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Don't forget our "Letters to the Editor" section, which includes many thoughts and ideas submitted by our readers. Recent posts include: statistical correlations, tales from the desert, previson, markets and wives, and many others of interest and insight. Remember, prizes are given each month for the top posts submitted to the letters section.

Footwork, by James Sogi

Footwork is critical to effective fighting and sparring and many other sports. One important aspect of footwork is going backwards. There are numerous techniques, shuffle back (right and left) cross step back, and back step. It takes practice and uses different muscles to avoid falling on your butt. The back step is used to gain space, change timing, rhythm, distance and defense. The specific technique to focus on tonight is hitting while back stepping.

Probably the best example is the Ali vs. Frazier fight, the "Thrilla' in Manilla" where Smokin' Joe keeps charging in, head down, swinging. Ali is back stepping around the ring, leading Frazier, and as Ali back steps, he shoots off punches that catch Frazier coming in. When Ali can sense Frazier is stung, he reverses forward and flurries with a combination. Ali is always just a step away. Our coach always told us to change up the rhythm. Don't step, punch step, punch mechanically, like Frazier. Soon the charging bear gets exhausted, and the back stepper can move in for the knockout, and has scored points all during the defensive phase. This type of tactic can work when entering a position and when you don't quite get the bottom tick like some traders I know.

Ducks vs. Gulls, by GM Nigel Davies

During the last couple of years I've had much opportunity to watch the feeding practices of ducks and gulls, which share the same habitat at the local park. Under normal circumstances the gulls are more than a match for the ducks, being highly aggressive when bread is thrown and able to intercept it in flight. But this morning, with freezing conditions, there was a change in the normal status quo. The ducks became much more aggressive.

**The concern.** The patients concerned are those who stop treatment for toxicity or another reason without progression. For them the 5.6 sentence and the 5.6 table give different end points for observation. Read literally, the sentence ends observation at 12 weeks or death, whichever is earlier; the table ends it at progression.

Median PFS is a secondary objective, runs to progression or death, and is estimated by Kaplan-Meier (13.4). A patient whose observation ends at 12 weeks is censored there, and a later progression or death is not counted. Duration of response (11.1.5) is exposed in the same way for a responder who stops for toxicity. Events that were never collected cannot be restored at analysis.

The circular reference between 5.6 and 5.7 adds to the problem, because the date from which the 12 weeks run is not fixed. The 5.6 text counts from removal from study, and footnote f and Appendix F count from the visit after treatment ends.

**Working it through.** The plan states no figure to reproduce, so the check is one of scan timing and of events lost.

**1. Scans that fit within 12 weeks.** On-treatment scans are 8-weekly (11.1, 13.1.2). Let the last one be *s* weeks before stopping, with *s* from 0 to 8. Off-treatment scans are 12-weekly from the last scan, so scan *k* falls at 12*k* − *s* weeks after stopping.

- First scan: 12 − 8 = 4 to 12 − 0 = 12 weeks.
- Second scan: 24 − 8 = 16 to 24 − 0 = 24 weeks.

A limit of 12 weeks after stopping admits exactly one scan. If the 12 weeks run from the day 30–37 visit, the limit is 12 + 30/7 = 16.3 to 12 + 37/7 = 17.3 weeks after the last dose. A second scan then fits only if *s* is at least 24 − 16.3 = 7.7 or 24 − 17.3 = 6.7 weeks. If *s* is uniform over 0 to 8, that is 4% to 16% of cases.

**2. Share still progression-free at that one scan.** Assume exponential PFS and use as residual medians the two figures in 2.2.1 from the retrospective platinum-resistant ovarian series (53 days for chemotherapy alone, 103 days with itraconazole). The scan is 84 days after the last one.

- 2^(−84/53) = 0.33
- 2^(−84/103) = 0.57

It reminded me of the situation of chess players in Hungary before the Berlin Wall came down. Although there weren't 'professionals' as such (the authorities wanted to avoid this kind of nomenclature), most of the Hungarian players only went into work to collect their salaries, spending the rest of the time 'relaxing' (OK, they were 'supposed' to be studying chess in order to crush Westerners, but very few saw a pressing need for such squishing).

Of course, things are very different today and relaxation is a thing of the past. Many play in tournaments designed to provide title norm opportunities to Westerners, these 'businesses' having offshoots such as female 'tour guides' (with the optimal pay off being to marry some naive Western chess anorak and get the hell out of Budapest). Others have become 'coaches' and still others have left 'professional chess' altogether. But they learned to be competitive with the gulls when the chips were down.

Thoughts Inspired by an Unsatisfactory Day, by Victor Niederhoffer

I am one of those people who, although having traded continuously for some 10,000 consecutive days, has never had a satisfactory one. Yesterday was no exception. Among other things I did not get out of all the positions I wanted to at the close, I allocated much too much of my capital to a certain search engine stock powered by executives too smart by 4/5ths, and I suffered from faintheartedness the previous day when I should have taken out the cane on 82nd Street, but instead merely used a walker.

As punishment for my gaps, at the end of the day I bought "The National Enquirer," Clocker Lawton's
"Handicap Selections," and "The Gold Sheet." Lawton has been clocking for some 60 years, and I used his sheet regularly when I bet on races in the 1950s. Strangely, he has not aged, and he still maintains a staff of clockers and other researchers in New York who are "salaried employees and [those] other from him [from] whom he buys services." His selections are sold at most leading newsstands near OTB parlors, although I was disappointed to note that they do not seem to be available at the gate of the track the way they were in my youth. The key to his selections are the early morning workouts that the ponies take and his crack team of operatives, who can tell how fast the ponies are and how hard they're trying despite the efforts of the boys to disguise their true strength.